The Treachery of Images - René Magritte 1928-1929

The Treachery of Images - René Magritte 1928-1929

welldressedflapper:

Pin by Well Dressed Flapper on ***Photography of people/faces*** | Pi… on We Heart It.

These people are not F Scott and Zelda Fitzgerald

welldressedflapper:

Pin by Well Dressed Flapper on ***Photography of people/faces*** | Pi… on We Heart It.

These people are not F Scott and Zelda Fitzgerald

kittyinva:

Kittyinva: 1920’s teal cut-velvet chiffon shawl. From Carolyn Forbes Textiles.

kittyinva:

Kittyinva: 1920’s teal cut-velvet chiffon shawl. From Carolyn Forbes Textiles.

tagged → #reblogs

vintageeveryday:

Women’s trousers dress, ca. 1910s.

tagged → #reblogs
elegance-decadence:

Tea party (1912)

elegance-decadence:

  • Tea party (1912)
tagged → #reblogs
Footage of the Fitzgeralds
F Scott Fitzgerald reading John Masefield, voice only
F Scott Fitzgerald reading John Keats Ode To A Nightingale, voice only 
F Scott Fitzgerald reading Othello Act 1, Scene 3, voice only
F Scott Fitzgerald writing at a desk in Paris
F Scott and Zelda Fitzgerald sitting at a table in Paris
Zelda Fitzgerald walking and F Scott and Zelda Fitzgerald playing with baby Scottie (some errors such as when the Great Depression started)
The Fitzgerald’s Works Online
All of F Scott Fitzgerald’s works except The Last Tycoon
Audio books of four short stories by F Scott Fitzgerald
17 scholarly essays on F Scott Fitzgerald and his writing
Zelda Fitzgerald’s short story The Iceberg
Zelda Fitzgerald’s essay Eulogy On The Flapper, also a few of F Scott Fitzgerald’s short stories
Zelda Fitzgerald’s poem Over The Top With Pershing 
My Personal Favorite Biographies
Scottie the Daughter Of by Eleanor Lanahan
Zelda Fitzgerald: Her Voice in Paradise by Sally Cline
Sometimes Madness Is Wisdom: Zelda and Scott Fitzgerald: A Marriage by Kendall Taylor
Zelda Sayre Fitzgerald: An American Woman’s Life by Linda Wagner-Martin

Footage of the Fitzgeralds

The Fitzgerald’s Works Online

My Personal Favorite Biographies

orsomethinglikethatreally:

fyeahzeldafitzgerald:

I don’t want to hijack this person’s post so instead I’ll make my own (I swear this is not being passive aggressive I just don’t want to take over their post or start something).
I totally agree that Zelda shouldn’t be labeled a martyr. But we can talk about Zelda without taking away from other women writers. People can discuss and care about more than one thing at a time. It would be ridiculous if I was talking about Jane Austen for example and someone shouted ‘well what about Mary Wollstonecraft!’. If you are afraid of those other writers being lost to time then tell people about them, don’t tack it on to a story about something different.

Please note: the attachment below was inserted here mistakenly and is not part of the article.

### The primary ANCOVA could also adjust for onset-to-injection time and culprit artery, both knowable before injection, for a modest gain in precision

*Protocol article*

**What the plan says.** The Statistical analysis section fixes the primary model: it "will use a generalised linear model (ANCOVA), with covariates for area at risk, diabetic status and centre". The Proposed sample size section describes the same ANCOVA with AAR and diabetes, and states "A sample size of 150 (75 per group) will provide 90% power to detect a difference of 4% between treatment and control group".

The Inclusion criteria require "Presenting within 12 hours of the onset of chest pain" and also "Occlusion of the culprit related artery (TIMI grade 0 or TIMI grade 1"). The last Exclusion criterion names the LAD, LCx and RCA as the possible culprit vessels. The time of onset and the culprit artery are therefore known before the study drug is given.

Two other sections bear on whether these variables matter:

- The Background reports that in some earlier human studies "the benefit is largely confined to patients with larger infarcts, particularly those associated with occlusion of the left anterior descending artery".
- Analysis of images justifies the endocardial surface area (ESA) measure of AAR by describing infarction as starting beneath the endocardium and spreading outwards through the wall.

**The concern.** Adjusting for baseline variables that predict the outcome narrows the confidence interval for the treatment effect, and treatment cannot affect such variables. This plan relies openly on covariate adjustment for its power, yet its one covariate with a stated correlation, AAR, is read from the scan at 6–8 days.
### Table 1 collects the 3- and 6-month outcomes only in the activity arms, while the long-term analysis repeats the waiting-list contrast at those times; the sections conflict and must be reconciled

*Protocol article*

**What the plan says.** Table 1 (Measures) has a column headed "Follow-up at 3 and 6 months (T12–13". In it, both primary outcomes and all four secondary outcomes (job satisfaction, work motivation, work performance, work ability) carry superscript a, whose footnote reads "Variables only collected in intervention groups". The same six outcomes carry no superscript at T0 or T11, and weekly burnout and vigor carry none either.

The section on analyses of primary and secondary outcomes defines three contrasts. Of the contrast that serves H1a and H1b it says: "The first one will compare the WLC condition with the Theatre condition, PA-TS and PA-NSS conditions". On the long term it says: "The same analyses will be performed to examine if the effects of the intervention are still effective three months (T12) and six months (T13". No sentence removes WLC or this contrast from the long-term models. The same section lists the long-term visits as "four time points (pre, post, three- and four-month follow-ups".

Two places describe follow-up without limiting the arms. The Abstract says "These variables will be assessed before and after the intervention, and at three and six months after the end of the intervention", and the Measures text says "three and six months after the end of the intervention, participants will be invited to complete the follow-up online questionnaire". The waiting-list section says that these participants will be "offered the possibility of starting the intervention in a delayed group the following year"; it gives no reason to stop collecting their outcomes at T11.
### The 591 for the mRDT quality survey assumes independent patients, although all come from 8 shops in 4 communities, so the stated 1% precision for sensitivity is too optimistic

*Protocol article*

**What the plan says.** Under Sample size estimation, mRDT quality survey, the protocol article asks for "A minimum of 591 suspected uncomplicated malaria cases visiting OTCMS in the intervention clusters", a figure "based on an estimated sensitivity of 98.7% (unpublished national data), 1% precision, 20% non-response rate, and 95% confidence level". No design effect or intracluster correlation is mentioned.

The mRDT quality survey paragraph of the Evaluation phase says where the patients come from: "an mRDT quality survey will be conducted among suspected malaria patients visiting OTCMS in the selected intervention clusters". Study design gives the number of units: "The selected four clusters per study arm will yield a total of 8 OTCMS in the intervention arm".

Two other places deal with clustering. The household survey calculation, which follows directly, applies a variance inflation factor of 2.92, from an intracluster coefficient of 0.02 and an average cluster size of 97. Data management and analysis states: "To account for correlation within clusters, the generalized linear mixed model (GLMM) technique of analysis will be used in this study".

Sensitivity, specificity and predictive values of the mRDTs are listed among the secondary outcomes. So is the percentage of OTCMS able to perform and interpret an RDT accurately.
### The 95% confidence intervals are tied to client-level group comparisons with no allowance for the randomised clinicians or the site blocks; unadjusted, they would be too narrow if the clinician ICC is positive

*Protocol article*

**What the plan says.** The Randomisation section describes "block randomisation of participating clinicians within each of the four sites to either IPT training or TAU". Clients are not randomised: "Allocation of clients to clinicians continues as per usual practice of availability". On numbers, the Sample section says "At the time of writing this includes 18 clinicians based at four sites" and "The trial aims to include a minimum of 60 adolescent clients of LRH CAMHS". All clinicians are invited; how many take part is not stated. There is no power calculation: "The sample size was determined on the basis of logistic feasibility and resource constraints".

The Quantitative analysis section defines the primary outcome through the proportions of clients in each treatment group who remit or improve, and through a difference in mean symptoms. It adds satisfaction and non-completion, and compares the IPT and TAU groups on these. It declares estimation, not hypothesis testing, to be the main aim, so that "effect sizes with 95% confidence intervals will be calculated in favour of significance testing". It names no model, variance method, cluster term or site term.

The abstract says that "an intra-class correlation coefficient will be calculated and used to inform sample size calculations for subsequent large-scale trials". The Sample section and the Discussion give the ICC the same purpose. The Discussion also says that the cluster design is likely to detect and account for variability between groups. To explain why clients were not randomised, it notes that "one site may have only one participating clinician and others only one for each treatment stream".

Guess what I love Christina Rossetti but I don’t bring her up here because she has no place here. This blog is about Zelda Fitzgerald and the culture that surrounded her. I have brought up some cultural things she liked or would have seen, like the book The Salamander. In an article about The Fitzgeralds do we really have to say ‘don’t talk about Zelda cause it is taking away from other writers’? Why not tell people to stop reading, teaching, or talking about Scott because he overshadows other authors of his time?
And that line “did their work done and their selves expressed in even more resistant circumstances” made me see red. I hate this so much (I’m trying my hardest not to caps lock or just type a string of curses here). It’s the same as telling someone to get over their depression because someone else has a tragic life. Zelda had some really tragic times in her life and telling her (or telling her fans) that she didn’t go through anything and shouldn’t be celebrated but these women went through worse is just absurd. I don’t know about those two women he spoke about but just because one person has a tragic life it doesn’t take away the pain in your own life. No one would ever say the reverse, that you can’t be happy because someone has had a better life.